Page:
After processing film dailies at Deluxe London during the first week of the shoot, the production began shipping dailies to Deluxe Toronto, where the model and greenscreen sequences were being processed, in order to save money. Film dailies were eventually replaced altogether by video. "It was great to have the immediate feedback [from Deluxe London] in the first week," Ryan notes. "Shipping to and from Toronto was a long haul. Arguing for film dailies is sort of like a losing battle, but on the other hand, video is getting better." He adds he has been especially impressed with recent demonstrations of high-definition video dailies.

Shining Time Station
Lily(Mara Wilson) takes a stroll with her friend Stacy (Didi Conn) in Shining Time

Throughout the shoot, whose final weeks included locations in Strasburg and Harrisburg, Pennsylvania, the cinematographer and his crew found that shooting in "live" train stations required not only a visual strategy but also considerable safety measures, particularly in Harrisburg, which served as Lily's big-city home. The production used one of the Harrisburg station's eight tracks. "It's amazingly dangerous to shoot in an active station, and they actually gave us a two-hour orienta­tion about how to do it," Ryan says. "For one thing, the noise level of idling diesel engines is extraordinary all day long, and you don't always hear incoming trains. On a set, you're often running around — you want to back up suddenly or put a reflector board somewhere, for example — and it's easy to ignore the fact that a train might be coming. That slowed us down a lot."
Shooting the Strasburg Railroad in the Pennsylvania Dutch countryside was considerably easier. "The whole operation there is very, very good," Ryan remarks. "They've been involved with a lot of movies, and [Strasburg Railroad coordinator Lynn Modinger was] very flexible." The railroad is featured in the film's shots of Lily's train heading from the city to Shining Time, and Ryan said his approach to these sequences was carefully planned to coordinate with the toy trains on Sodor. "The classic approach to photographing American steam engines is to take a low angle and make them seem enormous," he observes. "We didn't want that, because in the world of this film, trains are friendly and accessible. Instead, we took higher angles and shot more at a distance, trying to place the train in the context of a landscape [to make it seem smaller]."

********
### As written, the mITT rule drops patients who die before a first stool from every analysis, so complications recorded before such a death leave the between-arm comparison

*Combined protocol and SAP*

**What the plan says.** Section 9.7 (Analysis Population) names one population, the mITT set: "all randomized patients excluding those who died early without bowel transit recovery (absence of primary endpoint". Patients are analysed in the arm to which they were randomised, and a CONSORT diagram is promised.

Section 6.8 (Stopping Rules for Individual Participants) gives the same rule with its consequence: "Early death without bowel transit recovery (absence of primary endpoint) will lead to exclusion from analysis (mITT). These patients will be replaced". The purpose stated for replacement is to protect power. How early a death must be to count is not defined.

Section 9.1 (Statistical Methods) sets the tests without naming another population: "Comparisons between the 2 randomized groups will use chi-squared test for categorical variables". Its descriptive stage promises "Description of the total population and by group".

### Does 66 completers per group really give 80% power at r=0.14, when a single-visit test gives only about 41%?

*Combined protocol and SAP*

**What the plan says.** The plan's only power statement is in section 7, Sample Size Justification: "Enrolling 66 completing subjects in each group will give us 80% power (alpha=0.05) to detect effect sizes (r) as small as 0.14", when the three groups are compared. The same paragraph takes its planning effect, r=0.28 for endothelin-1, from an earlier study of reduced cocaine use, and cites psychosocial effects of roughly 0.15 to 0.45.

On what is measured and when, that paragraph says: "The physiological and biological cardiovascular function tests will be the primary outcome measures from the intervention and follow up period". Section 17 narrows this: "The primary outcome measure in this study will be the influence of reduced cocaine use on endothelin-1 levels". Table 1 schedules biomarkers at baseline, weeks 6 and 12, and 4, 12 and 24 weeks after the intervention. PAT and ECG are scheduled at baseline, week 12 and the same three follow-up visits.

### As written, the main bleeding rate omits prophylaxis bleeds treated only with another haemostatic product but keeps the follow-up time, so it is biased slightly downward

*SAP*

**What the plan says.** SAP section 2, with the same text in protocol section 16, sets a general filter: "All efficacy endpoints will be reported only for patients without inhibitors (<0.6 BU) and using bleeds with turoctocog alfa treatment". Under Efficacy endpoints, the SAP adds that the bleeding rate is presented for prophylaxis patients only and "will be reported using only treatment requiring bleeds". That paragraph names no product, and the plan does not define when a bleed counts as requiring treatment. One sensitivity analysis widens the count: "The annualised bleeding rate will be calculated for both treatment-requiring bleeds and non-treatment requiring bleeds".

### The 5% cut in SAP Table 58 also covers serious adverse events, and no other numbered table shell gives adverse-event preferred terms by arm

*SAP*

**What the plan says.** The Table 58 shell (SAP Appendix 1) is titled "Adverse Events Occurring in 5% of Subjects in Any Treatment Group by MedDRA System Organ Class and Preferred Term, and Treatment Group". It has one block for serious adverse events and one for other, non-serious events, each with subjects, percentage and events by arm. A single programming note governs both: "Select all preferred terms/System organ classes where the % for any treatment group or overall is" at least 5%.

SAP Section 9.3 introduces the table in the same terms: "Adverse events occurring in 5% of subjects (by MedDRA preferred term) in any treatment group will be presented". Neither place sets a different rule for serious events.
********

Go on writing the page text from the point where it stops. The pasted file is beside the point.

Strasburg Railway Filming
Director Britt Allcroft says she wanted Thomas to look like "watercolors come to life". For beauty shots such as this, Ryan photographed trains from a distance in an effort to diminish their size and make them seem friendly.

The train station on the Isle of Man posed a different challenge — particularly in terms of integrating footage shot there with the Pennsylvania footage. "The narrow- gauge trains there are tiny, and they would come about every half-hour," Ryan recalls. "We actually built a shell of the Shining Time Station over the existing station, which kind of freaked out the locals. We had to be very careful about how the tracks were included in our shots of the station, because they're not as far apart as tracks for 'real' trains.
"We could shoot everything [on the island] but the angles toward the trains — those we got in Pennsylvania. In the film, you see Lily boarding the train on the Isle of Man with the station behind her, but the reverse angle of her on the train, waving back toward the station, was shot in Pennsylvania." He adds that smoke, which figures prominently in Thomas's world of steam and diesel engines, came in very handy for blending the footage. "We used a lot of offscreen smokers, because smoke helped us mask a lot."
The interior of Shining Time Station, where Lily interacts with the magical, miniature Mr. Conductor (Alec Baldwin), was built on a stage on the Isle of Man and features an elaborate mural by production designer Oleg M. Savytski. Ryan says he particularly enjoyed lighting those sequences. "The mural is beautiful, and if you're standing in front of it, it has its own dimensionality," he observes. "But on film, with charac­ters in front of it, it becomes kind of flat. I wanted to paint it with light and accent little areas of it. I hung space lights for overall ambience, then used hard lights, mostly Lekos or IKs on full spot — it almost didn't matter where they were. So instead of being lit overall, the mural is accented with a soft shape of light here or there." Because the station is such a magical place, Ryan says he frequently lit through stained glass or used gels to create rainbow effects.
The cinematographer worked primarily with four Kodak stocks on the picture: Vision 500T 5279, Vision 250D 5246, EXR 5245 and EXR 5248. He also used Vision 320T 5277 for the train interiors. "It was terrific for that, because I lit the interior at one stop under and it still held the outside without gelling the windows."
Thomas and the Magic Railroad marks Ryan's first children's film, an experience he says he wouldn't mind repeating. He emphasizes, however, that Allcroft's lengthy involvement with the Thomas franchise made this project unique. "Britt had clearly been think­ing about this for a long time," he says. "I've worked with a lot of first-time directors; there's a great enthu­siasm in making your first film because you're bringing a lifetime of vision to it, really. That was certainly the case here."■